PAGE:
Depending on what you are doing (the same NSString operations, UIView manipulations, etc), you could implement a category (I answered a question yesterday with the explanation below -- copied for your convenience ;).
Categories extend an existing class with additional methods or with your version of existing methods. For example, let's say you want to add a method that returns the first letter of a string to NSString. To do this you would create a category as follows:
Interface - JULString.h
@interface NSString (JULString)
-(NSString *) firstLetter;
Implementation - The typical convention is that the filename of the category is the name of the class you are extending followed by “+” and the name of the category. In this case the file would be called NSString+JULString.m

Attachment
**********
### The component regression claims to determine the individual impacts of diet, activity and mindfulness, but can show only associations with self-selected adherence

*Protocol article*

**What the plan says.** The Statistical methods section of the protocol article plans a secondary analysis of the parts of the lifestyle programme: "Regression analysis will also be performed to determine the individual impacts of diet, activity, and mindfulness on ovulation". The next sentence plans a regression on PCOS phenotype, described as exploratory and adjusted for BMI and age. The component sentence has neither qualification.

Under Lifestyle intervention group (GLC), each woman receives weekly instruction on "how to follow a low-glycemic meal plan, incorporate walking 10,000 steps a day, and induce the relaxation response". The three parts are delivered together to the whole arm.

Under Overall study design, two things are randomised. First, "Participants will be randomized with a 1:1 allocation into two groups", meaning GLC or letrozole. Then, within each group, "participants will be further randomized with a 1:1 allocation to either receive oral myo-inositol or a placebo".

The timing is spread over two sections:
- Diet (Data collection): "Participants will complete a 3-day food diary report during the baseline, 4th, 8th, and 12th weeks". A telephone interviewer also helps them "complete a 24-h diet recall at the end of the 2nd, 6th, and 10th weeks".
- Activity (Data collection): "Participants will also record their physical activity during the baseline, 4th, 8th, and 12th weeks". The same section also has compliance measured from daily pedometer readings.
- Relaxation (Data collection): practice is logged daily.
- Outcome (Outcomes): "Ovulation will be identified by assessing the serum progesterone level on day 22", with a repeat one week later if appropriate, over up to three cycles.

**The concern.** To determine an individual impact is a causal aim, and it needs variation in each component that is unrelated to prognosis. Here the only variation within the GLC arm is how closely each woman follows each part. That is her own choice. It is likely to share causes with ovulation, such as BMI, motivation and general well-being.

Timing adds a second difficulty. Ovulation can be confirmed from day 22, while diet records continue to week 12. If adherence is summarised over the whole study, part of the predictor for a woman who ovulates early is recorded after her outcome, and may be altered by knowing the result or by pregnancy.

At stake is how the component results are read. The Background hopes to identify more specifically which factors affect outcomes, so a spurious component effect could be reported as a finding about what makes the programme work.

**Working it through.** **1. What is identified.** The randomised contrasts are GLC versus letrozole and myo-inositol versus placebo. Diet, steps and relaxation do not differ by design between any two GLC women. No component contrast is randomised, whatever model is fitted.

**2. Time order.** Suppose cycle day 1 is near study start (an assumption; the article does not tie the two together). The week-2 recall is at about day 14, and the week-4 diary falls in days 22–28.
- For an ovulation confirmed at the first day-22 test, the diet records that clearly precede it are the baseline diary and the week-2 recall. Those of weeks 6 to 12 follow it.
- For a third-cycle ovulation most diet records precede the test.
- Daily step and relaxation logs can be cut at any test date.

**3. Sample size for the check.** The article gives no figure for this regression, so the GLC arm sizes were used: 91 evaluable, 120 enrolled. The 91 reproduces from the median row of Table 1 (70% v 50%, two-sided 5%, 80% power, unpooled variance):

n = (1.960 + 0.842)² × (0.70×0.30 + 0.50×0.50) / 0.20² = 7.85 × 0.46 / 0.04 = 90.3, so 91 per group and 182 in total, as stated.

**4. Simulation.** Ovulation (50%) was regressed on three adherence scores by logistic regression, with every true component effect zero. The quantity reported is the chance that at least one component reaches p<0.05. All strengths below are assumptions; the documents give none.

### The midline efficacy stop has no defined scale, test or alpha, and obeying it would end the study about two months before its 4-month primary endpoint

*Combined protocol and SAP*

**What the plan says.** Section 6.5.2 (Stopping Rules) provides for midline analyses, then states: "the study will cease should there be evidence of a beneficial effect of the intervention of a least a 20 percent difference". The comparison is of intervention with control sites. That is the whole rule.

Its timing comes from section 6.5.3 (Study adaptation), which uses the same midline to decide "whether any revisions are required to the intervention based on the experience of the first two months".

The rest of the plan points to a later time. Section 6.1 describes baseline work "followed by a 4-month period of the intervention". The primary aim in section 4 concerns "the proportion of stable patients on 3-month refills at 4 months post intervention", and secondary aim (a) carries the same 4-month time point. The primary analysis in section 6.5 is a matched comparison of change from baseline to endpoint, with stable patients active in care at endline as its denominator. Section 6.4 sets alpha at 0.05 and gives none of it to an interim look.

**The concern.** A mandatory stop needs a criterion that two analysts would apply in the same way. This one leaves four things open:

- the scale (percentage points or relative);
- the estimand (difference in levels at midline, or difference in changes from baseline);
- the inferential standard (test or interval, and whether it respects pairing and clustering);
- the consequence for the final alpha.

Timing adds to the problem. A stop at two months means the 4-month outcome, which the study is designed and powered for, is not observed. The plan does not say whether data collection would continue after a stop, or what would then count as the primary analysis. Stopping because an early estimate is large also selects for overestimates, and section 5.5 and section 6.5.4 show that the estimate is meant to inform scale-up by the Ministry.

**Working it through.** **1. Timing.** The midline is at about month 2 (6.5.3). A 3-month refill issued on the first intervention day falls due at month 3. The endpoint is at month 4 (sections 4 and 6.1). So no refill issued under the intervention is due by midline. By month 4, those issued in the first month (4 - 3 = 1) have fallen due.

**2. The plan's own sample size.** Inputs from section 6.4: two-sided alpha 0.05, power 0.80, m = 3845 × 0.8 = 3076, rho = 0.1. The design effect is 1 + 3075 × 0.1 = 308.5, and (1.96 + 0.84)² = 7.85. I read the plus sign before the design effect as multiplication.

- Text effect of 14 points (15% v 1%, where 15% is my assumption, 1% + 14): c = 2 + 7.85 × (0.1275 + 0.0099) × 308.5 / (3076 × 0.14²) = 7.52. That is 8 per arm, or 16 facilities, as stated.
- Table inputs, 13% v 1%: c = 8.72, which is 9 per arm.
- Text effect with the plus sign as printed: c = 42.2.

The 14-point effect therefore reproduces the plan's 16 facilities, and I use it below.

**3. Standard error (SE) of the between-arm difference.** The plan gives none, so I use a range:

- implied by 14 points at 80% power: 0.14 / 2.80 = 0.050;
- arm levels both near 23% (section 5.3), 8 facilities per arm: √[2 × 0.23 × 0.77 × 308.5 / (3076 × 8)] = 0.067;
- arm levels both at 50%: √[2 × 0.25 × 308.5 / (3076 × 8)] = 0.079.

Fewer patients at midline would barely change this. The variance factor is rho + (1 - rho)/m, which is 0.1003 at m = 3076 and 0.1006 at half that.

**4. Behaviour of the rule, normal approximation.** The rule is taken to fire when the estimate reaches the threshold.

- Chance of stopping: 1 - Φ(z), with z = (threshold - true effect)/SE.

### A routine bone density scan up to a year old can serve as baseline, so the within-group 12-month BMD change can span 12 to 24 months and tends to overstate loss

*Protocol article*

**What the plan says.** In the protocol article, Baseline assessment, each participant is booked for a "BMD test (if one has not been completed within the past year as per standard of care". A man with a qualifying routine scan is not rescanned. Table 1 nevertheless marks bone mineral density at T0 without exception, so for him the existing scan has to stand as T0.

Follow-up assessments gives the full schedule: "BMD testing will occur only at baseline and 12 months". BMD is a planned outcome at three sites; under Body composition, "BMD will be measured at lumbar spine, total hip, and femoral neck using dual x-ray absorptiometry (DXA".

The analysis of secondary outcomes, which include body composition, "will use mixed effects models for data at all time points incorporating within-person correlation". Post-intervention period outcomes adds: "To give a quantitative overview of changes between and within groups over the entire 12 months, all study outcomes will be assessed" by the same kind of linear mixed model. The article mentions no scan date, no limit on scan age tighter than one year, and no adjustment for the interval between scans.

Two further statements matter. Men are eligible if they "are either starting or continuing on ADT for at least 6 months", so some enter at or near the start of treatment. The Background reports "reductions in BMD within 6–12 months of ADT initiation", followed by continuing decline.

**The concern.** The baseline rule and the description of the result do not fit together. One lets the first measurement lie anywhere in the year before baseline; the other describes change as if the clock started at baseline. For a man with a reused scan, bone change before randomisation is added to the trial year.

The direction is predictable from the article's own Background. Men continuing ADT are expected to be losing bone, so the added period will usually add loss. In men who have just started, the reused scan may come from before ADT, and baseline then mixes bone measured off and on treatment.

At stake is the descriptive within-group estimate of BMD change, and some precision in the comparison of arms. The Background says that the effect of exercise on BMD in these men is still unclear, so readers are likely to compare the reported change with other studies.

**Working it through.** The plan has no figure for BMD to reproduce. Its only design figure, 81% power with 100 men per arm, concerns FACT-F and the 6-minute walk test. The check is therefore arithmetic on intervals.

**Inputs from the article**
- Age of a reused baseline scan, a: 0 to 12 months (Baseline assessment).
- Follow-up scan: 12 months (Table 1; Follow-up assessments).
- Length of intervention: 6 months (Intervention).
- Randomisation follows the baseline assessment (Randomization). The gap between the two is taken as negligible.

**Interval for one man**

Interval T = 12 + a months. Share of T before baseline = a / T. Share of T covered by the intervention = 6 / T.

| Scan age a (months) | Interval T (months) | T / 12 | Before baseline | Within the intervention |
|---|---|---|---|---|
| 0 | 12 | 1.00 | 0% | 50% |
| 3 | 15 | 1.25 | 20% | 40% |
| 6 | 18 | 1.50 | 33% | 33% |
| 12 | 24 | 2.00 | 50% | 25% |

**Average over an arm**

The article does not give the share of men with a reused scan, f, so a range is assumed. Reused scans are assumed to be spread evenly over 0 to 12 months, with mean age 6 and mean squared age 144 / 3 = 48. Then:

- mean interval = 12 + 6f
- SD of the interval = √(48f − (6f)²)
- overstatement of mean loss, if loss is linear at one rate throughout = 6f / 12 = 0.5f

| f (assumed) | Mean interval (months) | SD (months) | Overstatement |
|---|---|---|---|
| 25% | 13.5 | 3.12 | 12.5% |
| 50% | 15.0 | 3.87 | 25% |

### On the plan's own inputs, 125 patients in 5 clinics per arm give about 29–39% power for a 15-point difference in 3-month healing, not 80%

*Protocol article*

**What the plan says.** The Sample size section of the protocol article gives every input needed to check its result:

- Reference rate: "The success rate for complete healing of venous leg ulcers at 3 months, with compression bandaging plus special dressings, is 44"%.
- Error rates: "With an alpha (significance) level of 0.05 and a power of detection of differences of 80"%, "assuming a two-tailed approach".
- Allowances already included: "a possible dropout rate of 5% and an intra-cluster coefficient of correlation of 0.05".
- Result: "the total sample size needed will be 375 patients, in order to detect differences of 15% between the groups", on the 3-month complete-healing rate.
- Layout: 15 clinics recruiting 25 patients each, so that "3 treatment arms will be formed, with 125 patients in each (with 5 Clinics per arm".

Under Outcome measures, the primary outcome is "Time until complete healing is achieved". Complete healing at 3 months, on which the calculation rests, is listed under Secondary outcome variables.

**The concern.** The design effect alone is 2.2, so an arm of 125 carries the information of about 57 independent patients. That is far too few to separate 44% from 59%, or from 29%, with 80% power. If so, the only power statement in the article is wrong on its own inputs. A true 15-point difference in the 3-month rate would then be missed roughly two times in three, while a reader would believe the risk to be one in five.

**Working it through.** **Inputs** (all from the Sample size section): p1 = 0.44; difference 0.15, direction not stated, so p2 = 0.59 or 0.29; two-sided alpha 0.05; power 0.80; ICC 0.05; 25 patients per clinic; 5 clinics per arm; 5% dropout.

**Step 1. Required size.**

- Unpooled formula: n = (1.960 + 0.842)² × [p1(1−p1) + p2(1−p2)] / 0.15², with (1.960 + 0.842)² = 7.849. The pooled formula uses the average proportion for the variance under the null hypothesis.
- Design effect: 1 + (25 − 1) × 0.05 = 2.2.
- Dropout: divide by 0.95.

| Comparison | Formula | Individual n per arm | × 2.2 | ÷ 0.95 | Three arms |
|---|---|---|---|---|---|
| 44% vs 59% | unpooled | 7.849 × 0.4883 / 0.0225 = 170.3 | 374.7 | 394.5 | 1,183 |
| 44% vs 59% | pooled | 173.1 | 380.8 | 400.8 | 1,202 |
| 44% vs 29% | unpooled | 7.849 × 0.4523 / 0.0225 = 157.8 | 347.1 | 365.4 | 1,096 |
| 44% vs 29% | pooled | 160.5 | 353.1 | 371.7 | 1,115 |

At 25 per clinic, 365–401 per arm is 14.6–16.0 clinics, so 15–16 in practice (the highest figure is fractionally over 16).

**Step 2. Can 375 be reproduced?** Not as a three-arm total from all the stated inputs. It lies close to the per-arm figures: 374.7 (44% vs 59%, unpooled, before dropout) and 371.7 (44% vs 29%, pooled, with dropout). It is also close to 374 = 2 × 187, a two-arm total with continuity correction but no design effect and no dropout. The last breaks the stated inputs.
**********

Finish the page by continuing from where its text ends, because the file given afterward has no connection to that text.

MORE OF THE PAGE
@implementation NSString ( JULString )
- (NSString *)firstLetter
return [NSString stringWithFormat:@"%C", [self characterAtIndex:1]];
The neat thing about categories is that now they extend the behavior of ANY instance of the class you are working with. In other words, any NSString in your application will have your new methods (provided that you import the proper header file of course). Beware though, as with great power comes great responsibility. Overwriting class using a category behaviors may lead to undesired effects, so be cautious.
A couple of links you may want to check are:
I don't have my Mac with me so I'm writing this code basically off the top of my head (and using some code from the sites above as a reminder). So I apologize in advance for any mistakes ;)